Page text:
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Guitar amp shopping




I bought my first guitar amp back in 2005, making my choice based on never intending to buy another amp*. My choice was a Fender Twin Reverb; I ended up buying a 1972 master volume model, which turned out to be a short-run version without a push/pull boost on the master volume pot (which was the standard from late '72 on); the choice was largely based on finding a good price (~$750) on a vintage amp, rather than specifically wanting that year/feature. Twin Reverbs are a well known, sought-after amp, well known for being very loud, with a very clean tone, with a classic long-spring reverb, and generally takes effects pedals pretty well. It's a flexible amp.

That said, 8.5 years later, I'm lusting after a new amp.

The Twin is great, and I have no plans to sell it (though I considered it in order to fund the next purchase… I decided I'd regret it if I had), but it has its limitations… mostly in that it is so damn clean! I've been seeking a good overdriven, crunchy sound, and without getting into some relatively costly effects pedals, which add extra hardware and cables (which are prone to failure) into the mix, the Twin simply can't deliver. I do love the reverb and vibrato (tremolo) features, and they feature heavily in my play style, so these are features that I want in my crunch/overdrive amp. Based on features, clean headroom and classically awesome tones, I've chosen to pursue a Vox AC30! A little further, I'm going after an AC30 with Celestion AlNiCo Blues. Unfortunately, current models of AlNiCo Blue equipped AC30s cost ~$1300.

The AC30 is kinda similar to the Twin Reverb; both are big, heavy amps (30-35kg) with a pair of 12" speakers, long-spring reverb and a vibrato/tremolo circuit, but the tone and power circuits are fairly different. Both use 12AX7-type pre-amp tubes (in somewhat different circuits), but the power sections are quite different, with the Twin utilizing a quad set of 6L6 tubes pumping out about 80W of power and the AC30 using EL34 tubes, pumping out 30W of power. Despite the difference in wattage, both are very loud amps, with the similar volume from lower wattage partially being due to more efficient drivers in the AC30.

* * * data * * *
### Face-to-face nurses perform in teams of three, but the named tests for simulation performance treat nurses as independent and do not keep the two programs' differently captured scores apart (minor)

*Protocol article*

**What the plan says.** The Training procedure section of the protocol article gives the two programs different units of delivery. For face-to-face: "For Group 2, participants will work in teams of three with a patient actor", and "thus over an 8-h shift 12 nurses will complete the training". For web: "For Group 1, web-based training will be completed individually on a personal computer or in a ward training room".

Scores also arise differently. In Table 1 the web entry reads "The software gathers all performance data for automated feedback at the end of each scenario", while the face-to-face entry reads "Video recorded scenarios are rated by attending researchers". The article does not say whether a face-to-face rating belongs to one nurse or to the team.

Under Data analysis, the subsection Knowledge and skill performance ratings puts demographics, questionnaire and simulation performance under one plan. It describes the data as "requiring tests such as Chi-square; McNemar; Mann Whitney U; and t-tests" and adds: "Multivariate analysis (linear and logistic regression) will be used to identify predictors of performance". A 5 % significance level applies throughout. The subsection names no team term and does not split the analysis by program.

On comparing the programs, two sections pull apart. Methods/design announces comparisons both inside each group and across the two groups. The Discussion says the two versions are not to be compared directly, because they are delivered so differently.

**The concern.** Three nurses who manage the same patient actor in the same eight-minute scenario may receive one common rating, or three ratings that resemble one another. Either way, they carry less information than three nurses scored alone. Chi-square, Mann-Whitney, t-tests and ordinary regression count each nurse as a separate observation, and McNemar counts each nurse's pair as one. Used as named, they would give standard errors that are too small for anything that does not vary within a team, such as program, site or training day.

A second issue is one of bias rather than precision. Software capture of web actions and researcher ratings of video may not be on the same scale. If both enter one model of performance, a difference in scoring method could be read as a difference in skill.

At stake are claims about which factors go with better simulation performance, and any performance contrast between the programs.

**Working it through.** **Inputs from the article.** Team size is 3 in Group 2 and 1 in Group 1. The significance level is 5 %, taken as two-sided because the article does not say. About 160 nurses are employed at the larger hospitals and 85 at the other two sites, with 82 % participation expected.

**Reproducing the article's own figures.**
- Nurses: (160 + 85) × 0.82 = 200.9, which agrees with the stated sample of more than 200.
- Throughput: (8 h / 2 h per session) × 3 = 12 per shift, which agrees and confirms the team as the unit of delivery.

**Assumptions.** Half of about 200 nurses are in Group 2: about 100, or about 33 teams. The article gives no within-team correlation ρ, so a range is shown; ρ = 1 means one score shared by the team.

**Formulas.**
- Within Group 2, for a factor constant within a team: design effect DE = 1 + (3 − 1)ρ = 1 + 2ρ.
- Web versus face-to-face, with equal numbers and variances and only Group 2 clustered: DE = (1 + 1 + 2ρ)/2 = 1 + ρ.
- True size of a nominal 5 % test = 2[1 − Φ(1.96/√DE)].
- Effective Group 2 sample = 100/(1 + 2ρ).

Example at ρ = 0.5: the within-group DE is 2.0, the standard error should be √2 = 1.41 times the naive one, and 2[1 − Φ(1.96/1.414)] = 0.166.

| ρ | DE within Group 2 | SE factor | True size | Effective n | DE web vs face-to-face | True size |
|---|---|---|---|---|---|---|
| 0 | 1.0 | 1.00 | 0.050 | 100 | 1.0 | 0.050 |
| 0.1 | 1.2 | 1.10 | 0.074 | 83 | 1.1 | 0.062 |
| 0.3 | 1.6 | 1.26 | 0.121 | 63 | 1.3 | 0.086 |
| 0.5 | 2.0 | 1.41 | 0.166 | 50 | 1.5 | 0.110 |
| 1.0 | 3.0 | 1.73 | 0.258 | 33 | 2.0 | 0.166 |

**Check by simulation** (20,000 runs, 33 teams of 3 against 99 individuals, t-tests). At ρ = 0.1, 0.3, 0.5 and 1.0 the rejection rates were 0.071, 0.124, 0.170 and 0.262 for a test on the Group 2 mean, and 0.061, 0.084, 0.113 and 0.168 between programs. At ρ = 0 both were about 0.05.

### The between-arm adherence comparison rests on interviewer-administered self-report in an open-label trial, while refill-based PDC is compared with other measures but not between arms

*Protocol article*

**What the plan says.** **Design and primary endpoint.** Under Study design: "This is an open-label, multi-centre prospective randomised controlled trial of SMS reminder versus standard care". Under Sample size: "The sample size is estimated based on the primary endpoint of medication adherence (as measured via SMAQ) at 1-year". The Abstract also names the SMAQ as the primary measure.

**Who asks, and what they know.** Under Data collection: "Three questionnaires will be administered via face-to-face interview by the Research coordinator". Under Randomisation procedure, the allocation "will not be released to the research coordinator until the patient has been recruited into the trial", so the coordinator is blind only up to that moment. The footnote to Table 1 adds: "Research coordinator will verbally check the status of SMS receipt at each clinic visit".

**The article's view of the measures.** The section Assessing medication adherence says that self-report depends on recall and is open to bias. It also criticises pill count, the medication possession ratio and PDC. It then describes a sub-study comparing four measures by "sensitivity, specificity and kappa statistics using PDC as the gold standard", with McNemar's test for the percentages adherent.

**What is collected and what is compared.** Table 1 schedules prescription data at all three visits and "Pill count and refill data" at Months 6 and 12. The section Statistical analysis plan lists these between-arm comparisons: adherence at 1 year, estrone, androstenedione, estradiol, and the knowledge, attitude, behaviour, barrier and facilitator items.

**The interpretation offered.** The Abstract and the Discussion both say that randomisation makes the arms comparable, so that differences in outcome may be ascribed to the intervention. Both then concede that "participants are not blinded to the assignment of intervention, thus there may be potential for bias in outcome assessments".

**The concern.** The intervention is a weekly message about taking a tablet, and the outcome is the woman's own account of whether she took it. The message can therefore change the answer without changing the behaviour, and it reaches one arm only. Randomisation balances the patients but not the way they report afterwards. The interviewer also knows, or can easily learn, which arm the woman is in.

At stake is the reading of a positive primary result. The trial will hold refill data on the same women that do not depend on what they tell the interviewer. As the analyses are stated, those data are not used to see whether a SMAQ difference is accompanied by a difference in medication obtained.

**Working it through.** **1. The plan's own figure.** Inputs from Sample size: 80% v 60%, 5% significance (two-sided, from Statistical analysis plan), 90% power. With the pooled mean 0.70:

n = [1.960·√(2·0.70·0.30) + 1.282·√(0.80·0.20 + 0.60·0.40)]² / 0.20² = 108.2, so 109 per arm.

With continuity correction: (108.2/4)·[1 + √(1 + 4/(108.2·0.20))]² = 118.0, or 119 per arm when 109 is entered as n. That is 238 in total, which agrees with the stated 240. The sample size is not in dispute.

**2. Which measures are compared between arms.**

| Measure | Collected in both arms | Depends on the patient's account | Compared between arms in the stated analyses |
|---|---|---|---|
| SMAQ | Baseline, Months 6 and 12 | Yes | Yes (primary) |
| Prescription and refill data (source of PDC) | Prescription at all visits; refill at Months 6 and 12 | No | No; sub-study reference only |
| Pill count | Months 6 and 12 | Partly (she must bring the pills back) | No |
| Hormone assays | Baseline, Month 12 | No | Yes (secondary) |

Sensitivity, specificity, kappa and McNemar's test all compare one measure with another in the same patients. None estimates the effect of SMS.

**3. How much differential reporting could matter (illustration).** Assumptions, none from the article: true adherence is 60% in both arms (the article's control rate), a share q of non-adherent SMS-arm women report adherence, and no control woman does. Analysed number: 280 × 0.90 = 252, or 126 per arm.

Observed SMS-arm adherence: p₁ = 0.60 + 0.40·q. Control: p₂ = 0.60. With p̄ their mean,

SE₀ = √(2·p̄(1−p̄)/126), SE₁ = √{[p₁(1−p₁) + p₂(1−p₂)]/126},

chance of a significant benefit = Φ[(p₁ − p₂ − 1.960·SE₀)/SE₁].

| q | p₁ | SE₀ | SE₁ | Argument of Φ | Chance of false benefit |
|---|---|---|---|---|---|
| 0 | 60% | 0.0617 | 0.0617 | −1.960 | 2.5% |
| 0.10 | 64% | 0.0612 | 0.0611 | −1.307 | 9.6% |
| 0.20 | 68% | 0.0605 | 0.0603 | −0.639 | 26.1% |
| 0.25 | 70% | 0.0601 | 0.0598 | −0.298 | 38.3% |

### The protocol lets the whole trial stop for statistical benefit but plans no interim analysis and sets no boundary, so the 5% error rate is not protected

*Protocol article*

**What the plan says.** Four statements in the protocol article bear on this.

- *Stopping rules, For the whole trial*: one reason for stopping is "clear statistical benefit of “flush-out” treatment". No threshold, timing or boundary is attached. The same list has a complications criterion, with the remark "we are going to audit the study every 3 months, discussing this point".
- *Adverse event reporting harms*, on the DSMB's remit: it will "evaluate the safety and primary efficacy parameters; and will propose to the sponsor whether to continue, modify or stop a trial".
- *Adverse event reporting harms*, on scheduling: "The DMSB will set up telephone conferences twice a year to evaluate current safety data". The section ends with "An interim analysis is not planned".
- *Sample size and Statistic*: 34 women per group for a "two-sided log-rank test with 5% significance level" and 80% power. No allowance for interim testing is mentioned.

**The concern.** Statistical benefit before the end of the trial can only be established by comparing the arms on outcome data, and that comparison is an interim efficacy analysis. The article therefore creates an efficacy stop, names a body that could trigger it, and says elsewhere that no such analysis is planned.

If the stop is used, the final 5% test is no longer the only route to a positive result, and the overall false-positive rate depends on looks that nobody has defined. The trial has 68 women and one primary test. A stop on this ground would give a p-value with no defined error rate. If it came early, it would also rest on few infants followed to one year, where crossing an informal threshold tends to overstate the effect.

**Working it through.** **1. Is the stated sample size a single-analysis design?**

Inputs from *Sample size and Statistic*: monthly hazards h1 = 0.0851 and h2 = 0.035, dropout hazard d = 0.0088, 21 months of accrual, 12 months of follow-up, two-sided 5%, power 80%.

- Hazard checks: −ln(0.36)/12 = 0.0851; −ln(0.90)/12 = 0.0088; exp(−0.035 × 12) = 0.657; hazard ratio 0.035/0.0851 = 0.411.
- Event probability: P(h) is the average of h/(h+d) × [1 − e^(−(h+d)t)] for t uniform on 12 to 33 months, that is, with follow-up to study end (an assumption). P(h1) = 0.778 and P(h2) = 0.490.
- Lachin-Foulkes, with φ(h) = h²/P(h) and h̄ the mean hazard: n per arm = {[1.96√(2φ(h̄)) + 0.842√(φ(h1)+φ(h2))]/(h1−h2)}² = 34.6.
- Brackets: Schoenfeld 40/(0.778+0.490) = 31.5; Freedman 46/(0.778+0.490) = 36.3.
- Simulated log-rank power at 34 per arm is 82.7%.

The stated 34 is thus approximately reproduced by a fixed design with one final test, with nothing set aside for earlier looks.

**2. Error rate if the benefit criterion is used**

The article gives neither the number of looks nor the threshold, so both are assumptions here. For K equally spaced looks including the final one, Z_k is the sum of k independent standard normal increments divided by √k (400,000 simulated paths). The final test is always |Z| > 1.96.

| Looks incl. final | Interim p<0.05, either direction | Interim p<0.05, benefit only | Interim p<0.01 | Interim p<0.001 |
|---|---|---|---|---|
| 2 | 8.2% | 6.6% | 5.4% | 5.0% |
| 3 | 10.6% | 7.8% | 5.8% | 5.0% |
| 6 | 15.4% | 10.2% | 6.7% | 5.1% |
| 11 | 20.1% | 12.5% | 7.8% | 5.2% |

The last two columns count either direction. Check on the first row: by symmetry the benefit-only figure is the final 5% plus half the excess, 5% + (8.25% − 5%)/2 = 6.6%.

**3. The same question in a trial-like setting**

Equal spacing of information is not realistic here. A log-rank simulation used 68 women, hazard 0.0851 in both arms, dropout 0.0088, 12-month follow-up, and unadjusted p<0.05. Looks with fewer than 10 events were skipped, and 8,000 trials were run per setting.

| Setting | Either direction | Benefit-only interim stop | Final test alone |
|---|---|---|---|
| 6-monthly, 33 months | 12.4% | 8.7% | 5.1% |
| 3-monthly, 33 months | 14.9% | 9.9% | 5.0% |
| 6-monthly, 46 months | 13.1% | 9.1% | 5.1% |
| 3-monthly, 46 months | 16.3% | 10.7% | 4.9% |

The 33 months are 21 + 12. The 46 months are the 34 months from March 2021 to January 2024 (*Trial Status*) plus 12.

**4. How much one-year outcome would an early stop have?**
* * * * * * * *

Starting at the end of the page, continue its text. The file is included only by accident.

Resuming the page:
The differences in the pre- and power amp sections lead to different voicings; classic differences between "American" and "British" voiced amps. American voiced amps (Fender, Peavey, Mesa Boogie) tend to have a warmer sound, with more bass and slightly scooped mids, whereas British voiced amps (Vox, Marshall, Orange) have a more aggressive sort of high-mid emphasis. In the case of the Twin and AC30, it also means that the AC30 overdrives in a way that the Twin cannot, producing a nice even-order harmonic overdrive with a distinctive character. The amp can give great crunch all on its own, but, toss a volume boost in front of it, and it can push the preamp into some delightful saturation approaching fuzz (think the solo in Bohemian Rhapsody).

Classic AC30 players include Brian May of Queen, the Beetles, Thom Yorke (Radiohead), The Edge (U2), Tom Petty, and many, many others. It's got pedigree Wink



So, I've been saving my cash for a while now… though my disposable income is limited. After a little over a year, I'm approaching the half-way mark in the price… of course, that could all go out the window if an unexpected bill raises its ugly head Razz

* - Amplified/electric instruments consist of a collection of components which make up the full instrument; the "instrument" itself (e.g. the guitar), the amplifier (think of it like the resonating body of an acoustic instrument) and and cabling and signal modifying items in the line (e.g. effects pedals). Each component influences the end result sound to varying degrees.



3 blog comments below

You might like to check-out Truth-Surge on yourube - he has just got himself a new axe



http://www.youtube.com/watch?v=hBxbHFDGCYA
Bikerman on Tue Oct 22, 2013 3:03 am
So you are really going to amp it now. Good for you!
standready on Thu Oct 24, 2013 7:17 pm
Well, I'm amped already... with some pretty decent gear. I'm just making a bit of a change, eventually.


Bikerman - That's a decent cover of Red Barchetta; his harmonics at the start are a little off time seeming, but not too bad Wink Certainly, better than I can do. I somewhat love Rush, and can play a bit, but not all that much. I started looking through some of his other videos, and he seems like he could have some decent content.
Ankhanu on Thu Oct 24, 2013 7:39 pm



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